The UK would be plunged into an energy crisis if the government perseveres with plans to close all remaining coal plants by 2025, a new report by the Institution of Mechanical Engineers (IME) has claimed.

The report states that coupled with the shuttering of retired nuclear generators, closing coal plants as energy secretary Amber Rudd has promised would create an energy shortfall of 55% by 2025.

However the IME has stated that instead of putting off the coal shutdown – as the government could propose in its forthcoming consultation – it should instead resolve the shortfall by incentivising demand reduction and invest in renewables and storage.

The IME’s ‘Engineering the UK Electricity Gap’ report, published today, has found that the UK would need to build around 30 new combined cycle gas turbine (CCGT) plants in the next ten years to fill the shortfall left by retiring nuclear assets and closed coal stations.

This, the report’s lead author and head of energy and environment at the IME Jennifer Baxter said, is something the UK has “neither the time, resources nor enough people with the right skills” to achieve.

Concluding that importing energy through one of the country’s interconnectors with mainland Europe would leave the UK “at the mercy of the markets, weather and politics of other countries”, Baxter has called on the government to create a “clear pathway” for companies eager to invest in energy infrastructure and put forward renewables as a solution for the shortfall.

“We need to ensure we have the right skills and knowledge in place to enable this key infrastructure to be built. The UK Infrastructure Commission must also take urgent action to prioritise greater energy efficiency by industry and clarify financial incentives for research and development of renewables, energy storage and combined heat and power,” she added.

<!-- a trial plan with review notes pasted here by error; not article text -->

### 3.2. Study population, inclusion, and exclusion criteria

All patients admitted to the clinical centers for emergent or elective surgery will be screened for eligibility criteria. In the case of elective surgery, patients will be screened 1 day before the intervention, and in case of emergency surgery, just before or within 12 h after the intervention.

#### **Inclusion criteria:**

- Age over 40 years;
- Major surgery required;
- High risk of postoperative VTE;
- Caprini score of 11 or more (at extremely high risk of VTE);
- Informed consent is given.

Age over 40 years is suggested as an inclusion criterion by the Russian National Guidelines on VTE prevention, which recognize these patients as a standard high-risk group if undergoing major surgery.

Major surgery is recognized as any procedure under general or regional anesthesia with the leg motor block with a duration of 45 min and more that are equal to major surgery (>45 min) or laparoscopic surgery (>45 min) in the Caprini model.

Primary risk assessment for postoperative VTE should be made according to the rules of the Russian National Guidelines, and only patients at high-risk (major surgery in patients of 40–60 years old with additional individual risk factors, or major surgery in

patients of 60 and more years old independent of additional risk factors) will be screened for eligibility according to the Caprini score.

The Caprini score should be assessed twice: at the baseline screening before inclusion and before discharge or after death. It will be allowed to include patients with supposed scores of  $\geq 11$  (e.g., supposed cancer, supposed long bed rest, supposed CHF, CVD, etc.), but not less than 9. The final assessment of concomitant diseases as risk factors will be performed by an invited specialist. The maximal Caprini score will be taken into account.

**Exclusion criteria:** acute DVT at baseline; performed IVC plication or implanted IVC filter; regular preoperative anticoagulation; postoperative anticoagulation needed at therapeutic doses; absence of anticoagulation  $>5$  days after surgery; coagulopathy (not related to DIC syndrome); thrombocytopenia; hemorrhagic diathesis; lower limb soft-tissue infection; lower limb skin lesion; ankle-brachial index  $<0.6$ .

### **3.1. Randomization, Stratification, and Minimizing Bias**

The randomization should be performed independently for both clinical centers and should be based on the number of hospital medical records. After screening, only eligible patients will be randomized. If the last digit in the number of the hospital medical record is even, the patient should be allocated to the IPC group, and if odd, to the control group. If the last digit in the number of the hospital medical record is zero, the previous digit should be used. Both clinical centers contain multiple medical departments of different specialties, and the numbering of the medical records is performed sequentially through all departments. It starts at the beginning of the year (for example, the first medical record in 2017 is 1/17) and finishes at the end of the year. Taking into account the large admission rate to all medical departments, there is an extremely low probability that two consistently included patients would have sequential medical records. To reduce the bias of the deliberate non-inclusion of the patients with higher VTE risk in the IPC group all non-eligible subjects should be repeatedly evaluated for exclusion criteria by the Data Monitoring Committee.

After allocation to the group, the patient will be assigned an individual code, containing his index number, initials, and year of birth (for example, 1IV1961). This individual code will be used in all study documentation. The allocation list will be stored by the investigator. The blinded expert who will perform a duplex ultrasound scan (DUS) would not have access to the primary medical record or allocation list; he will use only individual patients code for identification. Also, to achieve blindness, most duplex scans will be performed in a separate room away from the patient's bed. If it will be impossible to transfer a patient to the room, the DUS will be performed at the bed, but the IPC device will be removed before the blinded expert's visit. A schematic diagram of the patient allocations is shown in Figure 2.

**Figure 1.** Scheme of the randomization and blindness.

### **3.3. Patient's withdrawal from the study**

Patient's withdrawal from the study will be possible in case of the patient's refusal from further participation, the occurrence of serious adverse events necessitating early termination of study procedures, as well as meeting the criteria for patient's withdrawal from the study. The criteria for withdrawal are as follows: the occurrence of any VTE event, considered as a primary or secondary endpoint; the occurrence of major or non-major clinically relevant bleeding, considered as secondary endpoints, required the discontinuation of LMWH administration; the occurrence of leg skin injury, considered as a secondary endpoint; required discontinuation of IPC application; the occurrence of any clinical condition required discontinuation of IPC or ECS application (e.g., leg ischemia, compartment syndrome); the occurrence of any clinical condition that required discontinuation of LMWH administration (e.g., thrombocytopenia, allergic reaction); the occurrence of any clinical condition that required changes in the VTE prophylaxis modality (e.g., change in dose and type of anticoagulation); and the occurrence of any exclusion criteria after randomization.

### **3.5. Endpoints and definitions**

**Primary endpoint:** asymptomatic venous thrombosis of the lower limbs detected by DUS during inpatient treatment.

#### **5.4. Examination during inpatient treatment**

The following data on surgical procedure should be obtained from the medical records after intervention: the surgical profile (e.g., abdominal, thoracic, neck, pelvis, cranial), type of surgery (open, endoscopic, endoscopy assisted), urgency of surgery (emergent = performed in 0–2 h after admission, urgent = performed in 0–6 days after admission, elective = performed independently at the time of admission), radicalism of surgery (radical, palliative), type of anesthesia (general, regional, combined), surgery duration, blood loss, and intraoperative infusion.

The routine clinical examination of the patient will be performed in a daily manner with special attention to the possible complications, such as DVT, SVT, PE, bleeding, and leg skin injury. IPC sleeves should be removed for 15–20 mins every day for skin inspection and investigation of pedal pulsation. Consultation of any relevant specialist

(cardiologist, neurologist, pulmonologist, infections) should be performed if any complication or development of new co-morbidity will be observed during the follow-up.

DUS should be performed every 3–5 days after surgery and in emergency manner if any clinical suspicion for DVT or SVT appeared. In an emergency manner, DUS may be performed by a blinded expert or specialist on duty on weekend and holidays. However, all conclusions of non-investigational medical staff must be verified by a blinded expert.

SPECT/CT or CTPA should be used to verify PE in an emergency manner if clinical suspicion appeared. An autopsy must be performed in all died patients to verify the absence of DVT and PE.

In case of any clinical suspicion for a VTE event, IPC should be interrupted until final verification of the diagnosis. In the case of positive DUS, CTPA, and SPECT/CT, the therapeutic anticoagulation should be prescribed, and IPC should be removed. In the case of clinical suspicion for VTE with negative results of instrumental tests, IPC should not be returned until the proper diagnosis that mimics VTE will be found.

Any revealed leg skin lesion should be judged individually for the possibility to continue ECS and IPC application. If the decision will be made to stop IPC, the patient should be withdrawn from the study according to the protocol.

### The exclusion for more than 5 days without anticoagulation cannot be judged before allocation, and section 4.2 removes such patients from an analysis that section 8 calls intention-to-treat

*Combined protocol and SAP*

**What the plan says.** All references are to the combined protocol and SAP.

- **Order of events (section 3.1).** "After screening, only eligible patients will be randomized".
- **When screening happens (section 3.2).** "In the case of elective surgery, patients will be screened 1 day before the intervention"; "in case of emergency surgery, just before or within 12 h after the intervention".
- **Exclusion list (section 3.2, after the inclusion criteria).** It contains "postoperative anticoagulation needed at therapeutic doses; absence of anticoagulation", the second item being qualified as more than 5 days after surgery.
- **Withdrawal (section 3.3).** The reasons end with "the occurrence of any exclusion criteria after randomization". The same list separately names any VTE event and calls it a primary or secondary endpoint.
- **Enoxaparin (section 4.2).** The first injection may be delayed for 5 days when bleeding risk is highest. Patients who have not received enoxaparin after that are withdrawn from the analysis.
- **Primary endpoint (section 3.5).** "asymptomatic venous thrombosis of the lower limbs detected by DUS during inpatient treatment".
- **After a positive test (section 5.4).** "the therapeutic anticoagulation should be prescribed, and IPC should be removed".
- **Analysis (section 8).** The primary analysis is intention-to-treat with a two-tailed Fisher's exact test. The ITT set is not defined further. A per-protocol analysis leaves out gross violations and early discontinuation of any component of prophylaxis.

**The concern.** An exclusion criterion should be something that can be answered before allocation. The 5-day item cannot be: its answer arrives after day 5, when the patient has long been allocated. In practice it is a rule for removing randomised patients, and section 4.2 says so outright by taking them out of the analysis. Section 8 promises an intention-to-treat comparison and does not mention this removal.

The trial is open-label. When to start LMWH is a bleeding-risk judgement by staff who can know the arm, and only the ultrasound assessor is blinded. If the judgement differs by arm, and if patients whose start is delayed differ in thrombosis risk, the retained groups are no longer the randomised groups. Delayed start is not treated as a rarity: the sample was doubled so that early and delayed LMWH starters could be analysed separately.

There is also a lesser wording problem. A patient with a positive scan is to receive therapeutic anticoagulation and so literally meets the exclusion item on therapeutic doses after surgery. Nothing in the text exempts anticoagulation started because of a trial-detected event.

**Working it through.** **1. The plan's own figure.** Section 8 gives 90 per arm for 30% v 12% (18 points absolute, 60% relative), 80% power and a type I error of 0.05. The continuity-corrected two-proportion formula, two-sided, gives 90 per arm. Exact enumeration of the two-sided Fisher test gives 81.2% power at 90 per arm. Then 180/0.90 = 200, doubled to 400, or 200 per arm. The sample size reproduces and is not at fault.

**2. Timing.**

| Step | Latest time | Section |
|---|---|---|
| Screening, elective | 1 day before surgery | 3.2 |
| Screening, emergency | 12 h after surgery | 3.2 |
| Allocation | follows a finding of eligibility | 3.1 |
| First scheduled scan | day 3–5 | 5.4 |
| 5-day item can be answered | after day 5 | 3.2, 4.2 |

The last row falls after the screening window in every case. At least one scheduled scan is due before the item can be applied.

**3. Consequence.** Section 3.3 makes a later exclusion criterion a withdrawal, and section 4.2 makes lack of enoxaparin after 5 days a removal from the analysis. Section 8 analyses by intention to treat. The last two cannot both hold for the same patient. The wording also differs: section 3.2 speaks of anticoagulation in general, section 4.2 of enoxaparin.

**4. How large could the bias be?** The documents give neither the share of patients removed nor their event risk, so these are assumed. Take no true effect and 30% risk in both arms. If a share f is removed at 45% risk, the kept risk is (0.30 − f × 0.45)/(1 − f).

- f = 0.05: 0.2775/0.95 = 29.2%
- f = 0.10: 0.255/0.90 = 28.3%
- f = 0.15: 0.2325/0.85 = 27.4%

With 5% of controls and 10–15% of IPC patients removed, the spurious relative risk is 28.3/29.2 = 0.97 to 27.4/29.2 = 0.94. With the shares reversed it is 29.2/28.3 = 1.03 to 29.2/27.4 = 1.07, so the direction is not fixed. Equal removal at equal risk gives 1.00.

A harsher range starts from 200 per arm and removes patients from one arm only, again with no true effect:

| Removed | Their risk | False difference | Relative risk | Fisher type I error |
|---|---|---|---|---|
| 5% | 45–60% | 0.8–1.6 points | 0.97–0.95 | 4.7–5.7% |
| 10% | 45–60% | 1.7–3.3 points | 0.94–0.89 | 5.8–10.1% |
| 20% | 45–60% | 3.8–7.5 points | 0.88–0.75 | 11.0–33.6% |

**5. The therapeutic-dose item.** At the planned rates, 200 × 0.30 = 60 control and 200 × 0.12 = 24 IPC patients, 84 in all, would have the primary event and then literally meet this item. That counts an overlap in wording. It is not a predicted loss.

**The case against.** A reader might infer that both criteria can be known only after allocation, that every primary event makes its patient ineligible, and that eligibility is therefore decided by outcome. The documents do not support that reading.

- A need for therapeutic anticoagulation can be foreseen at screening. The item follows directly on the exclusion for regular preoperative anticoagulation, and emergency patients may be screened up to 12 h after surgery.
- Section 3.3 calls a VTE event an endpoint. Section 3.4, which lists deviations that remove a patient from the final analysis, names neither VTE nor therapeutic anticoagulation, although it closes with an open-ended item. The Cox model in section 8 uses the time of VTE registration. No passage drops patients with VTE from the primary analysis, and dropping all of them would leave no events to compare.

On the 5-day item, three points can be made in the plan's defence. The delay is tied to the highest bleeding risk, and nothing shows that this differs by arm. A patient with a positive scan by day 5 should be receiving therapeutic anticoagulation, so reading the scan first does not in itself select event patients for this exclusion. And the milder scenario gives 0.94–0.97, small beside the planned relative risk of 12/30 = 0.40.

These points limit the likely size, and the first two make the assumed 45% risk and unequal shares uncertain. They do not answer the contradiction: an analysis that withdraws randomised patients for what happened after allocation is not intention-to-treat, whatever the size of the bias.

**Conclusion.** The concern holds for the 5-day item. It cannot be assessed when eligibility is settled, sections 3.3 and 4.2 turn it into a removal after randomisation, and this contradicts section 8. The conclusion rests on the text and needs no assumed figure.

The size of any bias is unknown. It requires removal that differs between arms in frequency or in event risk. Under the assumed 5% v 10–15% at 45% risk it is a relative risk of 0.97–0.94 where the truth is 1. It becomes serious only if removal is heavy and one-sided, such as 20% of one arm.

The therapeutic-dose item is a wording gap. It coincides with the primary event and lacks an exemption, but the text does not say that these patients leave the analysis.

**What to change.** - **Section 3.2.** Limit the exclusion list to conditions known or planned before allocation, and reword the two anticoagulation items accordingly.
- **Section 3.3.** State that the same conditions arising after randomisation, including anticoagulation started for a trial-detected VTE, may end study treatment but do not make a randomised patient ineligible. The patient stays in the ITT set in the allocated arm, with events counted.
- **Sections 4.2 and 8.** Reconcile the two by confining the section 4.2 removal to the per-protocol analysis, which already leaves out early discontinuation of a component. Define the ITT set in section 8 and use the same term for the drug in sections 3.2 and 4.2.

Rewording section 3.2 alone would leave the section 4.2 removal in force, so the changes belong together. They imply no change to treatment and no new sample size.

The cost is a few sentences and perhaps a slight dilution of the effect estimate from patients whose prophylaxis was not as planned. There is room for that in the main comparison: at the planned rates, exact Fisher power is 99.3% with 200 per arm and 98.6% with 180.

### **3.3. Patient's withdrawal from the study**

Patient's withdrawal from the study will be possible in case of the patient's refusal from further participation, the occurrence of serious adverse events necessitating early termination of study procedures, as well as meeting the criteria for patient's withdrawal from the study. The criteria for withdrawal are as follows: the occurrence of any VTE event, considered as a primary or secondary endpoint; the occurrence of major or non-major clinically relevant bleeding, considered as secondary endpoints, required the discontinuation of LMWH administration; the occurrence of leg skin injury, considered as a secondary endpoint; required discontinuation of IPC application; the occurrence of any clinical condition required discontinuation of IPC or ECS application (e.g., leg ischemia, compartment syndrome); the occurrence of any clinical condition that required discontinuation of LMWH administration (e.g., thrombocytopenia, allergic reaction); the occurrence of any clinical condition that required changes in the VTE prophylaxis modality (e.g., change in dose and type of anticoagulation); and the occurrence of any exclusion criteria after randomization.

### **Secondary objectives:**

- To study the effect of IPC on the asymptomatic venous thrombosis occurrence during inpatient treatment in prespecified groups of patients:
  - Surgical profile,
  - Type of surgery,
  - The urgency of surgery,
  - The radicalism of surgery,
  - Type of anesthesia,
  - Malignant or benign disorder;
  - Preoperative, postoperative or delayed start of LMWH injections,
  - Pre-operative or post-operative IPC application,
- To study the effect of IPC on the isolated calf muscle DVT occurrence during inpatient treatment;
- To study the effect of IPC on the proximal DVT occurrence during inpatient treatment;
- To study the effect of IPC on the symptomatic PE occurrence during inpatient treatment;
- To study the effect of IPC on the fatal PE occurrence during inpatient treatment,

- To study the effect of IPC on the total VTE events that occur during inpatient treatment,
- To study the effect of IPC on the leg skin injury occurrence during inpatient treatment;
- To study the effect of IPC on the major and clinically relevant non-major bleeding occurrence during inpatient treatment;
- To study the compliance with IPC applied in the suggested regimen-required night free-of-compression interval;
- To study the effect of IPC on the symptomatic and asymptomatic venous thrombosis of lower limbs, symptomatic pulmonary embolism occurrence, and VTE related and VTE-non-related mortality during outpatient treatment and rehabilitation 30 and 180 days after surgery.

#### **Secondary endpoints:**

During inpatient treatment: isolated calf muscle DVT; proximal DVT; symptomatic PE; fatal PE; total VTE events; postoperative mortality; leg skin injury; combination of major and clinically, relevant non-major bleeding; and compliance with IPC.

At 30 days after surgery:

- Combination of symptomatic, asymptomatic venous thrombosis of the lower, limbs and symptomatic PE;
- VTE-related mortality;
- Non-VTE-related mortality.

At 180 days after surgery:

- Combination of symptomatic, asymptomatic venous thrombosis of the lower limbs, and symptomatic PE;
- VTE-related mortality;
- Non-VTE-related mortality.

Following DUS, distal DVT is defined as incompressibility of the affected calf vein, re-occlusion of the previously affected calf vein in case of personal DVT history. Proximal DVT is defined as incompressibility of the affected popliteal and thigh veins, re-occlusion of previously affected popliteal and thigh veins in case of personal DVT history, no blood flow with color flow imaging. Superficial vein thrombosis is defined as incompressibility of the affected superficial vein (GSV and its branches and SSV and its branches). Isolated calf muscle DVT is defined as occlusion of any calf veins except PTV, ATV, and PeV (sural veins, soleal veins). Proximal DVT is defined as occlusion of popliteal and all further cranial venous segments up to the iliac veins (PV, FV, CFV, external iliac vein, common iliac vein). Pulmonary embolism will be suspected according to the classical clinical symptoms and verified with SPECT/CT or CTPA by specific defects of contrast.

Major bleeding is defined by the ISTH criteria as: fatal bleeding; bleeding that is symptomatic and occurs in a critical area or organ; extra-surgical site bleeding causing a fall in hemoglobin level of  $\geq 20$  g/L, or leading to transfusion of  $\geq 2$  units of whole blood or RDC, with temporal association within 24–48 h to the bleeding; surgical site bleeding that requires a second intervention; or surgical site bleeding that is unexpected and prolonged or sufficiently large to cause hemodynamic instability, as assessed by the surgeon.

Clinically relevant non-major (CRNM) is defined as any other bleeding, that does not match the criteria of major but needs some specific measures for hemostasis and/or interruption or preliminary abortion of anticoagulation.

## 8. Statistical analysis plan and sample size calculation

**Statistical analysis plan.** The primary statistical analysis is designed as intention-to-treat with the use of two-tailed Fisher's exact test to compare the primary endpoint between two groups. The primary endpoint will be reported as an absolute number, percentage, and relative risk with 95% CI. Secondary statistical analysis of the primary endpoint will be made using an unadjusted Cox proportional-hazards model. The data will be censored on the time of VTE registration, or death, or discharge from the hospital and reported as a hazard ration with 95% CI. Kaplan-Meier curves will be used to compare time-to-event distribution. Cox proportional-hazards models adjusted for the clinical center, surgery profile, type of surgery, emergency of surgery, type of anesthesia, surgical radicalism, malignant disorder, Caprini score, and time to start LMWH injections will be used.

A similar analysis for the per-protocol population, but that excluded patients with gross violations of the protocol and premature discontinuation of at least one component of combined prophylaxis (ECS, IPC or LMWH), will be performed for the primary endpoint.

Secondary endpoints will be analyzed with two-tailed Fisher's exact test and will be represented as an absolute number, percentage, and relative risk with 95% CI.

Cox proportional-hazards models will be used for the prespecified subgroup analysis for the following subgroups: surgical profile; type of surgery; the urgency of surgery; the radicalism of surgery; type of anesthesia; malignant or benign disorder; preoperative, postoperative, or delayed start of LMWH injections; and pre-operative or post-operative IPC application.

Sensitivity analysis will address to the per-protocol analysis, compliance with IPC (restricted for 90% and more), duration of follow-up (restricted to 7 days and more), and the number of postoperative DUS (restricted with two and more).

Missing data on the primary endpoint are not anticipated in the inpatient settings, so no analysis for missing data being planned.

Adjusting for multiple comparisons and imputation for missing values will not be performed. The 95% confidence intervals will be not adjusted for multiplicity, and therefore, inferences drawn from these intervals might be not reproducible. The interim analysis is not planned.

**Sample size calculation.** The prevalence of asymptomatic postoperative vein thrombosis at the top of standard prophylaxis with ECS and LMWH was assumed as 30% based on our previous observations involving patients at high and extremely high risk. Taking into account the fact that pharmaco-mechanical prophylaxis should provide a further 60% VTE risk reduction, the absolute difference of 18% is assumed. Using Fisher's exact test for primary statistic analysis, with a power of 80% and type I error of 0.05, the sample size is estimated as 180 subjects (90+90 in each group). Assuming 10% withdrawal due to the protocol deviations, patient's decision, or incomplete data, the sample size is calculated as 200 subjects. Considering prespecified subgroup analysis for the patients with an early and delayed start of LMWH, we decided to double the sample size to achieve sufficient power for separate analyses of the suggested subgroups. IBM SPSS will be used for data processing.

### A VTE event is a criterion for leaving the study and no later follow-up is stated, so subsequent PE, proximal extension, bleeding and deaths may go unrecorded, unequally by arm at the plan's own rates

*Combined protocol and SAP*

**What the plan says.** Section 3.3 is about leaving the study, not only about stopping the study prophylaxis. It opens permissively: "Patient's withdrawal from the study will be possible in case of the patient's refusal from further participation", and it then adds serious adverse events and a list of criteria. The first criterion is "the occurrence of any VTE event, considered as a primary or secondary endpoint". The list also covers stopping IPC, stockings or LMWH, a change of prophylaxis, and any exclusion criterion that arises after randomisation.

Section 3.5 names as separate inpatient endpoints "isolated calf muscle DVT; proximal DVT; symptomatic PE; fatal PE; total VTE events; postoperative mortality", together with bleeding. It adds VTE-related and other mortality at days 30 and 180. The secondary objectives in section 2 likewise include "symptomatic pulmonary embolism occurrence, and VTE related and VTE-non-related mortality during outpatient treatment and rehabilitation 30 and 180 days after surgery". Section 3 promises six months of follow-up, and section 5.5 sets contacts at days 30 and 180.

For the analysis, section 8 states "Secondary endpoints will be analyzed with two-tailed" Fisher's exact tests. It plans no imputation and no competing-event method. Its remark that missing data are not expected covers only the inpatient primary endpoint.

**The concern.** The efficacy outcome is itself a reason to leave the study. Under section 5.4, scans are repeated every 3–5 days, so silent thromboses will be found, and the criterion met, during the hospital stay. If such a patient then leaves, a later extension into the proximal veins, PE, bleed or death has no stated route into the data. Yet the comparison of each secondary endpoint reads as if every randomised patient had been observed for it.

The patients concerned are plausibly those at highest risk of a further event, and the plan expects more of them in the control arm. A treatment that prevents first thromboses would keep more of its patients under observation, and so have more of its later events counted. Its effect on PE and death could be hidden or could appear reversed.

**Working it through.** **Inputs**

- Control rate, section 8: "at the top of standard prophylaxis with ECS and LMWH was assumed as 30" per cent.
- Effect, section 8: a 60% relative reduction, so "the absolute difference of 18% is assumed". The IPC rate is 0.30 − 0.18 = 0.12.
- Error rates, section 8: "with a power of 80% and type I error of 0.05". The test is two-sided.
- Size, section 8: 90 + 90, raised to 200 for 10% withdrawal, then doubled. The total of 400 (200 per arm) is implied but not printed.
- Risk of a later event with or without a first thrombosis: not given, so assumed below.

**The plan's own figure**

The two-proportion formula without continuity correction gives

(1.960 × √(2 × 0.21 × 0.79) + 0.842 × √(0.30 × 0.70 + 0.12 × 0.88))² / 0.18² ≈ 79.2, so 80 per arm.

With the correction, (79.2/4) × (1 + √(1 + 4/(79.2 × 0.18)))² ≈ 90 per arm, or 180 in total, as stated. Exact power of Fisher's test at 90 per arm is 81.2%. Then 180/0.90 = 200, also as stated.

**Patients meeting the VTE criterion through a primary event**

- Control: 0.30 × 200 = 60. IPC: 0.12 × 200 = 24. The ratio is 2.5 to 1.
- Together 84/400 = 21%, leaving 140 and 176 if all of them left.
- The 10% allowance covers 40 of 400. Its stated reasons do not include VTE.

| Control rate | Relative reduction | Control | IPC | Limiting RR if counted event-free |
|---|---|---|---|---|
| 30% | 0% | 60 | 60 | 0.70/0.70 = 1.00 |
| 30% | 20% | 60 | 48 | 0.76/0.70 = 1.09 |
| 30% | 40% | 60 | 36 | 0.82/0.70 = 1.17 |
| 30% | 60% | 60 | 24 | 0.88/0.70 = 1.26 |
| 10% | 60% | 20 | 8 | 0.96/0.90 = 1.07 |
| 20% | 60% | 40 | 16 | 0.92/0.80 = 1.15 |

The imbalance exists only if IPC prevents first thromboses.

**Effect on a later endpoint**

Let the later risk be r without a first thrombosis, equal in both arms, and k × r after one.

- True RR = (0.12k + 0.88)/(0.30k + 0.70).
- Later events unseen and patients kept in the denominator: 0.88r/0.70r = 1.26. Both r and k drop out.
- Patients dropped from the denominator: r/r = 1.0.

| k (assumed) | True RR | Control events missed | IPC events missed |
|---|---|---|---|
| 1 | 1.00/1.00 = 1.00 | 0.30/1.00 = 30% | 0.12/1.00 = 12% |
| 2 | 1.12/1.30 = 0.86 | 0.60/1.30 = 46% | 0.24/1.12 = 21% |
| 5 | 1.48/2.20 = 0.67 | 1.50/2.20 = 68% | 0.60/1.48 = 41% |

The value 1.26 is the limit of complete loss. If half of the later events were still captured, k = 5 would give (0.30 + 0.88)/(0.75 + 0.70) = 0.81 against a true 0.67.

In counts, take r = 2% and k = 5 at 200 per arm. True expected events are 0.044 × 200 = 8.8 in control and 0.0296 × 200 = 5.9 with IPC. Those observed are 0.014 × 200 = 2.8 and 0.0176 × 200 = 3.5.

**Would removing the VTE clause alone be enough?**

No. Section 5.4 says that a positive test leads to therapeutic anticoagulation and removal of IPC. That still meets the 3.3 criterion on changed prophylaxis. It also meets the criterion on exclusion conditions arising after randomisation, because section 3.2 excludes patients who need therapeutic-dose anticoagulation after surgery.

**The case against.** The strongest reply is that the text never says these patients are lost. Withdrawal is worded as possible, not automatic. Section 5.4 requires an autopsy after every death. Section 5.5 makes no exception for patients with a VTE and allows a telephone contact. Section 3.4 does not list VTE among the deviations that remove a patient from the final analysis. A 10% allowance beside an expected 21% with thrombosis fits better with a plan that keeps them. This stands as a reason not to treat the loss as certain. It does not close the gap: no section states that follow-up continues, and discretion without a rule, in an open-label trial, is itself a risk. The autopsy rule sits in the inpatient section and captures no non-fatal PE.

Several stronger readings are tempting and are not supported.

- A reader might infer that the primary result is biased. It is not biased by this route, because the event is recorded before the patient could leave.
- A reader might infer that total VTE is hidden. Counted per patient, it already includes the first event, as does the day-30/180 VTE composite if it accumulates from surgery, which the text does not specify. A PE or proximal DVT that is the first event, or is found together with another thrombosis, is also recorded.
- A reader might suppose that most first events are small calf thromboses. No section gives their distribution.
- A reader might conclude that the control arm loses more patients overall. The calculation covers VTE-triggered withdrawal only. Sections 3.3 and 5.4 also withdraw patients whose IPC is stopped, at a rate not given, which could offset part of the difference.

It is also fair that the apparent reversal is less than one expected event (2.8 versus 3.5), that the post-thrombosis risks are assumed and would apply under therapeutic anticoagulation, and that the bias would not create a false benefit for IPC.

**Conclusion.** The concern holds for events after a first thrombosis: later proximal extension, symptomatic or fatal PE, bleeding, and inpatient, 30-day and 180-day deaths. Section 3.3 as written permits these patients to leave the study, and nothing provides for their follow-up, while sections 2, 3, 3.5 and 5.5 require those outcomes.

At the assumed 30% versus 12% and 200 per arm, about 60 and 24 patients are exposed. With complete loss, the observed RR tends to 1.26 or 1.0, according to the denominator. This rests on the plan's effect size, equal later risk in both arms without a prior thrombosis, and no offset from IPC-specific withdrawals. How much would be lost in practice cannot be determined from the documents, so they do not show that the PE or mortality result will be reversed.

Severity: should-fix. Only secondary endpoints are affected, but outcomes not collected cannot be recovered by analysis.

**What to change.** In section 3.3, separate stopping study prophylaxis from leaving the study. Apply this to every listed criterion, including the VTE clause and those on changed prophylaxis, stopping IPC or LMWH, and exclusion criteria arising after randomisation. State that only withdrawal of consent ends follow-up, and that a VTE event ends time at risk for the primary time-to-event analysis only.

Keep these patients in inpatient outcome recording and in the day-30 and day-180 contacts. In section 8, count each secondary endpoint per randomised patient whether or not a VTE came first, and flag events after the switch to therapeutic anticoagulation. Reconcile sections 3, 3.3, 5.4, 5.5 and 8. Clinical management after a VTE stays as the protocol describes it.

The report’s recommendations are that the UK National Infrastructure Commission assess the incentives for demand reduction, implement the necessary changes across the industry as a matter of urgency and collaborate with UK government to deliver the construction of the ‘most likely’ new power infrastructure.

Friends of the Earth energy campaigner Simon Bullock echoed the report’s findings, stating that the government must protect the country’s energy security with a low-carbon electricity system.

“The quickest and safest way to deal with any concerns about power capacity is to prioritise investment in energy efficiency and storage, as the report says, and develop the UK’s massive wind and solar potential,” Bullock added.

The IME report coincided with the publication of new research into estimated future costs of solar PV technologies conducted by the University of Oxford’s Oxford Martin School.

The establishment’s professor Doyne Farmer and Francois Lafond used historical data and applied Moore’s Law to develop a forecasting model which estimates the unit cost over time of any given technology. When applied to solar PV, the model states that the technology could continue to deliver cost reductions of around 10% each year for the next decade.

By extrapolating those projections, the researchers have suggested that solar could supply 20% of the world’s entire energy demand by 2027, a far quicker rate of adoption than the International Energy Agency’s ‘high-renewable’ scenario.

“Sceptics have claimed that solar PV cannot be ramped up quickly enough to play a significant role in combatting global warming. In a context where limited resources for technology investment constrain policy makers to focus on a few technologies that have a real chance to eventually achieve and even exceed grid parity, the ability to have improved forecasts and know how accurate they are should prove particularly useful,” Farmer said.